In Yasa, you can define workspaces. Workspaces are devided into projects. The example shown here is a part of a workspace. The labeled project ELLF uses a brand new scheduling algorithm called Enhanced Least Laxity First (ELLF) developed at the University of Rostock.
In the screenshot area you can see some meaningful screenshots of the project configuration, the execution, and the evaluation of projects to demonstrate the features of YASA. First, the process parameters must be given:
|Process ||Period ||Offset ||Deadline ||Computation
|1 ||2000 ||500 ||2000 ||500 |
|2 ||1800 ||500 ||1800 ||300 |
|3 ||2200 ||500 ||2200 ||200 |
|4 ||2300 ||500 ||2300 ||500 |
|5 ||2400 ||500 ||2500 ||900 |
The first two screenshots show you two of the most important configuration dialogs in YASA - the task properties and the environment properties.
In YASA there exists a full range of evaluation possibilities. The following screenshots show the timing diagrams of the given process set using the Least Laxity First (ELLF) and the Enhanced Least Laxity First (LLF) scheduling algorithms in task order. Task order means that every row in a single diagram is showing one task timing behavior.
Besides the task order, you can study the timing results in environment order to compare the behavior in different environments, e.g., schedulers, ticks or executives. The diagram contains information of the environments in each row to compare tasks, mutexes, and prozessors behavior.
This is a collection of projects I teach in my lectures scheduling analysis. The given process set should be scheduled with Rate Monotonic Scheduling (RMS) and Deadline Monotonic Scheduling (DMS).
The task for the students is to determine whether or not all processes are meeting there deadlines. First, they have to assign a priority regarding to the scheduling policy to all processes, as shown in the last two columns. I know, the criterium of RMS that the deadline is equal to the period is not satisfied, but this is just a lesson!
|Process ||Period ||Deadline ||Computation |
|A ||100000 ||2000 ||300 ||1 (low) ||4 |
|B ||10000 ||10000 ||1000 ||2 ||1 (low) |
|C ||5000 ||5000 ||2000 ||4 ||2 |
|D ||5700 ||1000 ||500 ||3 ||5 |
|E ||3300 ||3300 ||100 ||5 ||3 |
|F ||700 ||700 ||100 ||6 (high) ||6 (high) |
In the next screenshot, you see four child windows, to configure to project. The left upper windows is designed to enter task properties. Beside the task window, you can see the environment configuration of the environment using the rate monotonic scheduler. The left bottom window shows the properties of the whole project, e.g., work directory to store temporally files, scheduling time, and the time of system scheduler (tick). On the right side, you can see the workspace settings used in all projects.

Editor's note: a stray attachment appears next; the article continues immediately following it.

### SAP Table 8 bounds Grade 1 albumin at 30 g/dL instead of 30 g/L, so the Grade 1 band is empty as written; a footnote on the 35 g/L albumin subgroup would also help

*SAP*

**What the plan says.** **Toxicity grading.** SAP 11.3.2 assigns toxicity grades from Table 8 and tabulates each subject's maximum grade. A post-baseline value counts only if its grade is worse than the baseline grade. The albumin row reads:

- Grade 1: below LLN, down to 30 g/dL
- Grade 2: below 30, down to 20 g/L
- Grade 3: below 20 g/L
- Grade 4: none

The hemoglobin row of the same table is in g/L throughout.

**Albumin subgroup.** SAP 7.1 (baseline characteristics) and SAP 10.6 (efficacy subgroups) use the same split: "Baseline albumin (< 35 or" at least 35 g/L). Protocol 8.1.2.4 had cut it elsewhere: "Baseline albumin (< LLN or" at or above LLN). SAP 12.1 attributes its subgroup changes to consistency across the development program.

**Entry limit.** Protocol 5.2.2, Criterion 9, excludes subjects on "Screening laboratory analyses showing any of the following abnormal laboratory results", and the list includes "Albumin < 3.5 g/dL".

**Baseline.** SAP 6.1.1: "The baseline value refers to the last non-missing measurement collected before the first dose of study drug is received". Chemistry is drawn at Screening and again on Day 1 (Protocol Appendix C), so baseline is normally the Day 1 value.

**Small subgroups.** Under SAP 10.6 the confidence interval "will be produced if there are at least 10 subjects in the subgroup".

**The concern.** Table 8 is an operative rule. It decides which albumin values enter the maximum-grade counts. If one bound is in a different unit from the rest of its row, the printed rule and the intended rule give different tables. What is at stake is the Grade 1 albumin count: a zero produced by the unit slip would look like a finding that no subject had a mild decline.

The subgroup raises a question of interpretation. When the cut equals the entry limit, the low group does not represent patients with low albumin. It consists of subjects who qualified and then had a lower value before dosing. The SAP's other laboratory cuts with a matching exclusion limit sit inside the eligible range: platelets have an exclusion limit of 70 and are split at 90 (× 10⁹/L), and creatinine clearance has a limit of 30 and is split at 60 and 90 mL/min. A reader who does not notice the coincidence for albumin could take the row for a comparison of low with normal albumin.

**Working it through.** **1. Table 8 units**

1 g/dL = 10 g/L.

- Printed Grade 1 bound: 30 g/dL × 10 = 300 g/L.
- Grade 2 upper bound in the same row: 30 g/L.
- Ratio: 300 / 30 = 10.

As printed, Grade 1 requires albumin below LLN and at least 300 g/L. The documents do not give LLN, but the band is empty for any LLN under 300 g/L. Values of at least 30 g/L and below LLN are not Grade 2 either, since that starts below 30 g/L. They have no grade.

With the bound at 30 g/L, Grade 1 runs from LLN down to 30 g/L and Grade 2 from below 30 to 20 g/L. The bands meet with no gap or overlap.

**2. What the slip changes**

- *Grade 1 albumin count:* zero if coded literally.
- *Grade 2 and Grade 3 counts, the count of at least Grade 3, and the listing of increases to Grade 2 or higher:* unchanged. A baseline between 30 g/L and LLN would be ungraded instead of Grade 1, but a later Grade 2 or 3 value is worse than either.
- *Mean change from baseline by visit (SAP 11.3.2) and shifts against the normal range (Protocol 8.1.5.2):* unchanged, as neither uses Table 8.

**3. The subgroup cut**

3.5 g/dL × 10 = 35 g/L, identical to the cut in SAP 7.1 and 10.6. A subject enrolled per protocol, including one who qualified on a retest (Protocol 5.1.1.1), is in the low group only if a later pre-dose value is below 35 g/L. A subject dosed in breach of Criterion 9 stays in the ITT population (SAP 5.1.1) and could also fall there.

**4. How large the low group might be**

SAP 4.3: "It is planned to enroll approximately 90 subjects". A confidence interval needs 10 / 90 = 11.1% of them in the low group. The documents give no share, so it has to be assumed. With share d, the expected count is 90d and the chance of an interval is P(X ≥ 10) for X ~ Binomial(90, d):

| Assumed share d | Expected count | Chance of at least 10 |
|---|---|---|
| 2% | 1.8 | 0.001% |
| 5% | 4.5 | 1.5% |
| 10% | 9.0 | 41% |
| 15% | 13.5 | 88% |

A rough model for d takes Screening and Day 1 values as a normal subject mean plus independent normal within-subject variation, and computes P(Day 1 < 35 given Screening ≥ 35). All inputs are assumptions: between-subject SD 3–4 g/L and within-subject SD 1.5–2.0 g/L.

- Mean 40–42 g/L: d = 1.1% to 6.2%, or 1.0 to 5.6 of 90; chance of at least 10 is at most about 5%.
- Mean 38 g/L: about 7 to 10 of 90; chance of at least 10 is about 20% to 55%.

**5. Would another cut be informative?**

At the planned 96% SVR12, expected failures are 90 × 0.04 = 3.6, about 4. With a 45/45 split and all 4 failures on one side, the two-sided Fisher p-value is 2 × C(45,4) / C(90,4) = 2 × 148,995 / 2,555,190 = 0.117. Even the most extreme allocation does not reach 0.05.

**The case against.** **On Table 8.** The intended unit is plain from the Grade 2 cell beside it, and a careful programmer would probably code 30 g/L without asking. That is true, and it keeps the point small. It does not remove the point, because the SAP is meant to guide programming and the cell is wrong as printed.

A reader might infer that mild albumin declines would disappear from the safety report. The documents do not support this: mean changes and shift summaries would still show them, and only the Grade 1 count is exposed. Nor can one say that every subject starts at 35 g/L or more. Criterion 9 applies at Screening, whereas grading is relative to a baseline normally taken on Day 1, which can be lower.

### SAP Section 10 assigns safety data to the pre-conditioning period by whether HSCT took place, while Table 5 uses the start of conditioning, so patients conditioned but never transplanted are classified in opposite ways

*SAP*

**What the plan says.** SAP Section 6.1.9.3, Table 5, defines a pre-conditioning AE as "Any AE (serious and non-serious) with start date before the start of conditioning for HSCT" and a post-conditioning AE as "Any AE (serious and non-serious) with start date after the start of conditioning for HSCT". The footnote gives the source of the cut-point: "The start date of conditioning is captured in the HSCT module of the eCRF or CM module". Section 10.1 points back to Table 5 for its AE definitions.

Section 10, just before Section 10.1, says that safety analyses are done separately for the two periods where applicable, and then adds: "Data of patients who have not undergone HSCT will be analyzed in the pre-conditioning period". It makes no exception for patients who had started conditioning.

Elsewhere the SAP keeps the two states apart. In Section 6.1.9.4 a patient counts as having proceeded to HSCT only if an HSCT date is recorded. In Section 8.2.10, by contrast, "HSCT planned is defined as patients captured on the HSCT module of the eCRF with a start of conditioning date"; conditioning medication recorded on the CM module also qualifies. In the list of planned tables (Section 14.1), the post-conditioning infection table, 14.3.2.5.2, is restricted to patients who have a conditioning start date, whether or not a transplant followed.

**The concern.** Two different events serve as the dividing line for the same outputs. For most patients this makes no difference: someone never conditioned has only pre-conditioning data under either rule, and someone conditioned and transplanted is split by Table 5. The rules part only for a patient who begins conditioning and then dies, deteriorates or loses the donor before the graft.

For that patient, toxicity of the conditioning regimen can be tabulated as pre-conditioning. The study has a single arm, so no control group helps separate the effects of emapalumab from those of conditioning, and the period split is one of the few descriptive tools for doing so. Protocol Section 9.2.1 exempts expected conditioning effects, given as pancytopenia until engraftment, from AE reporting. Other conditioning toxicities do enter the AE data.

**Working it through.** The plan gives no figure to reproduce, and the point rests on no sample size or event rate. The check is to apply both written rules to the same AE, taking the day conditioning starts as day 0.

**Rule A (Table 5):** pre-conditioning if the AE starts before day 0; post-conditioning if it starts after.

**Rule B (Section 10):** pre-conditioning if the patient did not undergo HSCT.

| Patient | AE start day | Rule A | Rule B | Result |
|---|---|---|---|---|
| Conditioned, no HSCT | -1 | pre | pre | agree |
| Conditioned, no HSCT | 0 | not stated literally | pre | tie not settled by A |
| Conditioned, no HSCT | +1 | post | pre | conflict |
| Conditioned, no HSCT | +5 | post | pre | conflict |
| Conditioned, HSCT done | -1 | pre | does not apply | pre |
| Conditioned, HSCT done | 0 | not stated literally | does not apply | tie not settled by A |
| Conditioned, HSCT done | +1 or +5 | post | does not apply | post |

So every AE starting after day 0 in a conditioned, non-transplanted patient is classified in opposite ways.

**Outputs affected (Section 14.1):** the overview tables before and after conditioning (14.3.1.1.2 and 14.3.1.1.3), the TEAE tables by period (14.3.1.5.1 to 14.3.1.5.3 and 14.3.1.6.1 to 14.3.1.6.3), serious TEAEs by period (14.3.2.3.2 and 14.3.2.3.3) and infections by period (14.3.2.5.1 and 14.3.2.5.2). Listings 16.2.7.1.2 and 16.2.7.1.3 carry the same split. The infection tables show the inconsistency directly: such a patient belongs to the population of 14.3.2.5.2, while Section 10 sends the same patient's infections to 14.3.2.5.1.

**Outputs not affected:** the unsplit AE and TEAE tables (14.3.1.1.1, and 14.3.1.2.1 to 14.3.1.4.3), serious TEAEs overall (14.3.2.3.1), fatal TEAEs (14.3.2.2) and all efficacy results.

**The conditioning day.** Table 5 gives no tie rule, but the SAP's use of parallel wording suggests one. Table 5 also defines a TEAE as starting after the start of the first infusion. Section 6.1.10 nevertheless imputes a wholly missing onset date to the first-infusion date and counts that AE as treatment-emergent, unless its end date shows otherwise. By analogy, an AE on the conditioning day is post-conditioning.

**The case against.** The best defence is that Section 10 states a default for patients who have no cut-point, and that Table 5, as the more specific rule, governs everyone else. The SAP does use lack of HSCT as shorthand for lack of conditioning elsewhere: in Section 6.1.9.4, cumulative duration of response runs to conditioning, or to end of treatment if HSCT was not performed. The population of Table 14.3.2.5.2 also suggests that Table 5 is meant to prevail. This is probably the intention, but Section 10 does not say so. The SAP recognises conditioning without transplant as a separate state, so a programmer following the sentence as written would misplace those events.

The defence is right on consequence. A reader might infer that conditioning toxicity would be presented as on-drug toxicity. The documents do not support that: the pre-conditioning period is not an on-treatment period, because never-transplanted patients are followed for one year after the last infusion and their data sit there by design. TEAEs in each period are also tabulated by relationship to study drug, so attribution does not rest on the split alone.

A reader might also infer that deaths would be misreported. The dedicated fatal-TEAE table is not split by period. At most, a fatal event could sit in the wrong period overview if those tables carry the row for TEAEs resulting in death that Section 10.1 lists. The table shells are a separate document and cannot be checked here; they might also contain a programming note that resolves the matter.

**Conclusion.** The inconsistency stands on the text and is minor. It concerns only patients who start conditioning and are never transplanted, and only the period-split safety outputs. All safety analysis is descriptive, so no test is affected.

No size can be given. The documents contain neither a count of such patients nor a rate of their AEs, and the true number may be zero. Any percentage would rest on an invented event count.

After configuration of the project you can execute the compiled program on your environment. During runtime, there will be a logfile generated. In YASA, you can evaluate the logfile later and compare the results in the different forms explained above. Please note, that besides the timing diagrams there exists a table view to compare statistically results of the simulation.
In the timing diagrams you can see that the Rate Monotonic Scheduler (RMS) is missing some deadline because of violating the described scheduling criterium. Normally, the process set must not scheduled with RMS.
Other plentiful Features
Yasa contains further features, such as calculating of ceiling priorities in subject to the priority type of
the selected scheduler. It is able to run the process sets with most of the
well known synchronization protocols:
In the next screenshot, you can see a mutex configuration dialog. You can see that the mutex Disc_Access is used by two processes, Floppy and Temperaturesensor. For each of them, YASA has determined the ceiling priorities. For example, the ceiling priority of the Floppy is 5 if a priority based scheduler is used. But, if a deadline based scheduler is used such as Earliest Deadline First (EDF), the ceiling priority is equal to 100000 s.
- Priority Inheritance Protocol (PIP)
- Ceiling Semaphore Protocol (CSP)
- Priority Ceiling Protocol (PCP)
- Dynamic Priority Ceiling Protocol (DPCP)
- Kernelized Monitor (KP)
- Stack Resource Policy (SRP)
This is totally new, that priority ceilings are depending on the scheduler priority type. We call this feature Dynamically Priority. Normally, synchronization protocols are implemented using one type of priority. In YASA, the type of priority can be set during configuration implicit by chosing the scheduler.